IMG_3577
And we had a black and white TV in the dining room with four separate channel buttons… “In case they ever bring out a fourth channel,” my dad explained to me.

If my brothers and I wanted to see something different at the same time, then of course we argued about who got to use the colour set. On one particular occasion I wanted to watch The Sound of Music. My brother Nick, maybe 13 at the time to my 6,  explained to me that I would be better off watching this particular film on the black and white TV.

“Why?” I asked.
“Because of the nuns,” he replied, completely dead pan.

And I bought it. I trotted meekly off to watch in the dining room. Although I assume that there must have been a tiny suspicion in the back of my mind that I was being had, because why else would I remember the incident 35 years or so later?

A more regular, and possibly even more surreal piece of teasing, happened every Saturday when we would all drive from Sunderland to Newcastle to visit my grandma.  My parents would sit in the front, and the four of us would be crammed into the back (no seatbelts obviously) with the dog across our knees.

Part of the way through the journey, there was a car wash. A perfectly ordinary car wash in a petrol station next to a roundabout. Every week,  my brothers would wait till we’d driven past it (with me invariably looking the other way) and then they’d chant:

“Susan missed the car wash! Susan missed the car wash!”
“AND” they’d add, “it had a white Rolls Royce in it!”

Then they’d fall about laughing. And my parents would tell them off, but you could hear that they were trying not to laugh, too.

And I’d cry.
Every single week.

Now that I’m nearly 42 my brothers are really quite nice to me. And over the years I’ve become much better at making sure I don’t miss car washes.

But still, when our youngest child (who is only 4) gets furiously angry because his older siblings are laughing at something unintentionally funny that he’s said, I empathise. I really do. Though it can sometimes be a struggle not to laugh, too.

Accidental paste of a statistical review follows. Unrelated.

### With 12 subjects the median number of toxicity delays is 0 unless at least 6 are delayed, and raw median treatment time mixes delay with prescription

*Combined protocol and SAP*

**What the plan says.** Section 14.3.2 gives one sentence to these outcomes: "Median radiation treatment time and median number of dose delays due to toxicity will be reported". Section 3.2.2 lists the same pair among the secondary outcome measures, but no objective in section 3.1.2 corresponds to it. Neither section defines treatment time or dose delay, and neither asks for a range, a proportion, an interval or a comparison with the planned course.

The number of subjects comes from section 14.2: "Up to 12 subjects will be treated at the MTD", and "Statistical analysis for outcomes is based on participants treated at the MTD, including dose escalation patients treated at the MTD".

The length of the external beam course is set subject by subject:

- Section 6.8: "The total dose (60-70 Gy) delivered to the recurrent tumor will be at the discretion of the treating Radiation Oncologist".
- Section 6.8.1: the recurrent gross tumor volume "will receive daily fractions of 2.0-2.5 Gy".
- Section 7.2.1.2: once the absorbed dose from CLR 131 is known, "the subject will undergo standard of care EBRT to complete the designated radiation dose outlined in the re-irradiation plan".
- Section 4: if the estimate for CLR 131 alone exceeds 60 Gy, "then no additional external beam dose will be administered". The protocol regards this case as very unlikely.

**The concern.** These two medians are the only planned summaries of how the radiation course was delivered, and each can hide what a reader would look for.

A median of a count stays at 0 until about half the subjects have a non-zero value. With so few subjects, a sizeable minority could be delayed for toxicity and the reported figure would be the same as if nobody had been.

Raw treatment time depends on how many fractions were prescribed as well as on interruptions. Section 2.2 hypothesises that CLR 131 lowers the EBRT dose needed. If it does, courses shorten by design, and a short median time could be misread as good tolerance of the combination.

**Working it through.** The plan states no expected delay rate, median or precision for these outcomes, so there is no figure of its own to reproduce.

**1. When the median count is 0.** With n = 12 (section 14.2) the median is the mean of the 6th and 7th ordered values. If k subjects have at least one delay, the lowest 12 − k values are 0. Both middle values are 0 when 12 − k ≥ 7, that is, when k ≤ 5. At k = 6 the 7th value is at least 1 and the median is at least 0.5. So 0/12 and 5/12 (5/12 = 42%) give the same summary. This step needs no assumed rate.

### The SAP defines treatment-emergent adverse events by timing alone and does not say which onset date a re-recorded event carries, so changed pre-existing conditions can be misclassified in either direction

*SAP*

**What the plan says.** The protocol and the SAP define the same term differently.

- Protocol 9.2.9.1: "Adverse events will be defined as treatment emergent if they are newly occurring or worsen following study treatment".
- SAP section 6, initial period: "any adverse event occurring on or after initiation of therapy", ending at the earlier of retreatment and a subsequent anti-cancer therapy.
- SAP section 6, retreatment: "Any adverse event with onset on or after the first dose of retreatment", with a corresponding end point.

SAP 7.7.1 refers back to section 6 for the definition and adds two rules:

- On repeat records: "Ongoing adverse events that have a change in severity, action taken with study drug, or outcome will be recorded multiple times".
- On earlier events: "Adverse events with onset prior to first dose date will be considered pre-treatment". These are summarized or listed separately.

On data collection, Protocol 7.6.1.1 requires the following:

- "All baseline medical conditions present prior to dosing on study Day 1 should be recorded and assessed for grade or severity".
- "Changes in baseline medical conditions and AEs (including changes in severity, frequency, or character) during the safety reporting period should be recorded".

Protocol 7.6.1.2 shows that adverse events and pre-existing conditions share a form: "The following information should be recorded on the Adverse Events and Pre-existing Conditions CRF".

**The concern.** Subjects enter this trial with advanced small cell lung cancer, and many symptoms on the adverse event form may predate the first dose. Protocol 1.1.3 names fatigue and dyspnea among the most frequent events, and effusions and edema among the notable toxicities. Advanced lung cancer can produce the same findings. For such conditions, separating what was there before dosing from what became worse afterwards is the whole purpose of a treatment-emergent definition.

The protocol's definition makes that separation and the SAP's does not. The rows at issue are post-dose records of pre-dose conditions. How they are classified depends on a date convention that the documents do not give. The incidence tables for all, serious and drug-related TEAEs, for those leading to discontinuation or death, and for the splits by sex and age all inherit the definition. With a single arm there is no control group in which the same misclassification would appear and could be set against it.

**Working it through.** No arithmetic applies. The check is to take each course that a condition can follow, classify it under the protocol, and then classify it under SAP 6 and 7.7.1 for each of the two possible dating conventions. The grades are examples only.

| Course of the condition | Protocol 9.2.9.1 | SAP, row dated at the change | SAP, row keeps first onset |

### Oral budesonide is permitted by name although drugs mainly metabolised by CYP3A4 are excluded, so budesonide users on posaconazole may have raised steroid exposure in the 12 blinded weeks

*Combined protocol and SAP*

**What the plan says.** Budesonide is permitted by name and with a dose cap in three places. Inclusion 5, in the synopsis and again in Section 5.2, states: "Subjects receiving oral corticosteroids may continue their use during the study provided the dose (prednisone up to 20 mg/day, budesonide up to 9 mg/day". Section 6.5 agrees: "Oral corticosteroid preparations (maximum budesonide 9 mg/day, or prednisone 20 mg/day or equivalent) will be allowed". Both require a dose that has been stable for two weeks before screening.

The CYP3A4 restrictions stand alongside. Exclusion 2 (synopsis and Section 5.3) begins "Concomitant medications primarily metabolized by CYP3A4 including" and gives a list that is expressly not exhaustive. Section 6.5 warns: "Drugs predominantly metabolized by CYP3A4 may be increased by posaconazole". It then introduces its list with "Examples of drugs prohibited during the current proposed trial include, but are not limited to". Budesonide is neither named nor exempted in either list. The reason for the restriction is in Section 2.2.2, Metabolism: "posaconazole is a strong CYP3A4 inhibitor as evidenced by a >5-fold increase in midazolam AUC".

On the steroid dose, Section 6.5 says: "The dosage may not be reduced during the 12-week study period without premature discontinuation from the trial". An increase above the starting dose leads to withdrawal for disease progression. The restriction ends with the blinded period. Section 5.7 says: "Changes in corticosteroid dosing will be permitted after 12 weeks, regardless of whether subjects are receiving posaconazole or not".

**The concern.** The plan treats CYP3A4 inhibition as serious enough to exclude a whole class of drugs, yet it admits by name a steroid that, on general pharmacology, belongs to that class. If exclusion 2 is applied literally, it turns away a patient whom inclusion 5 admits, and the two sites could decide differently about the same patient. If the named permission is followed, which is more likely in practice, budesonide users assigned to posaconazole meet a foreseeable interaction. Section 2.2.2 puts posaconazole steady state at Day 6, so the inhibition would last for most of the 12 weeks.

***

Do you have any equally traumatic stories of sibling teasing? If so, please tell me about them in the comments section.

If you enjoyed this post and want more of the same kind of nonsense, you can:

Follow me on Twitter: @susanreuben

‘Like’ my Facebook page – When Am I Supposed to Start Feeling Like a Grown-Up?

Is Facebook suitable for Octogenarians?

This is me and my dad.

IMG_2758

My dad has an extraordinary aptitude for making friends in the most unlikely of situations.

A few years ago, on the terrace of São Jorge Castle in Lisbon, he got chatting to another tourist. Within minutes he had discovered that this man knew Dad’s family from way back, and was able to tell him the name of someone who knew the village in Lithuania from which my father’s ancestors originated.

My dad had been trying to find this all his life, without success. One chance encounter and the mystery was solved.

On a more mundane level, my dad managed to get so friendly with someone recently, while waiting outside the Apple Store in Brent Cross for it to open, that they ended up exchanging phone numbers.

Who else makes friends while out shopping? It’s ridiculous.

The thing is, though, he likes connecting with real people in the real world – not with profile pictures on a social media screen.

So we were all quite surprised when, the other day, he announced his intention to open a Facebook account. He explained that friends kept emailing him my Facebook posts, so he figured he may as well read them for himself.

I showed him how to open an account (though in fact he is extremely computer-literate). My family then had a spread bet on how long it would take him to announce he was going to leave Facebook again. I gave it three days, My oldest child suggested a week, and my husband thought by Christmas.

I was spot on.

“I’ve been inundated with friend requests!” my dad said. “I don’t like it at all!”

He has sent me his reasons for quitting, and here they are:

Dear Susan,

As you will continue to be in contact with Mark Zuckerberg I would be grateful if you would put this message on Facebook. Please advise Mr Zuckerberg that after only three days I am regretfully resigning from his organisation. I hope that this will not impact too adversely on his business and I do wish him every future success, even without my participation.

I also have a message for my family and friends, many of whom have instantly requested to be associated with me on Facebook. My refusal does not reflect any lack of affection for them and I will love them all as in the past.

You may wonder what has motivated this decision. It is not a matter of technology as I have no difficulty in understanding electronics and computers. It is a question of age. I am now eighty-one and two-thirds and this is exactly the point at which one becomes incompatible with this lifestyle.

I do like to have lots of friends, but one at a time in a predictable sequence, and without random comments from their friends and their friends’ friends ad infinitum.

I am very fond of looking at photographs but these need to be arranged in an album after due thought and perused methodically. Similarly I like videos and films, especially when listed in the Radio Times and watched at the appointed hour. Programmes on the wireless are also very much enjoyed.

So please ask everyone I know to continue to keep in touch on a regular basis. Pigeon post or the electric telegraph is preferred, alternatively by Royal Mail, and as a last resort by email.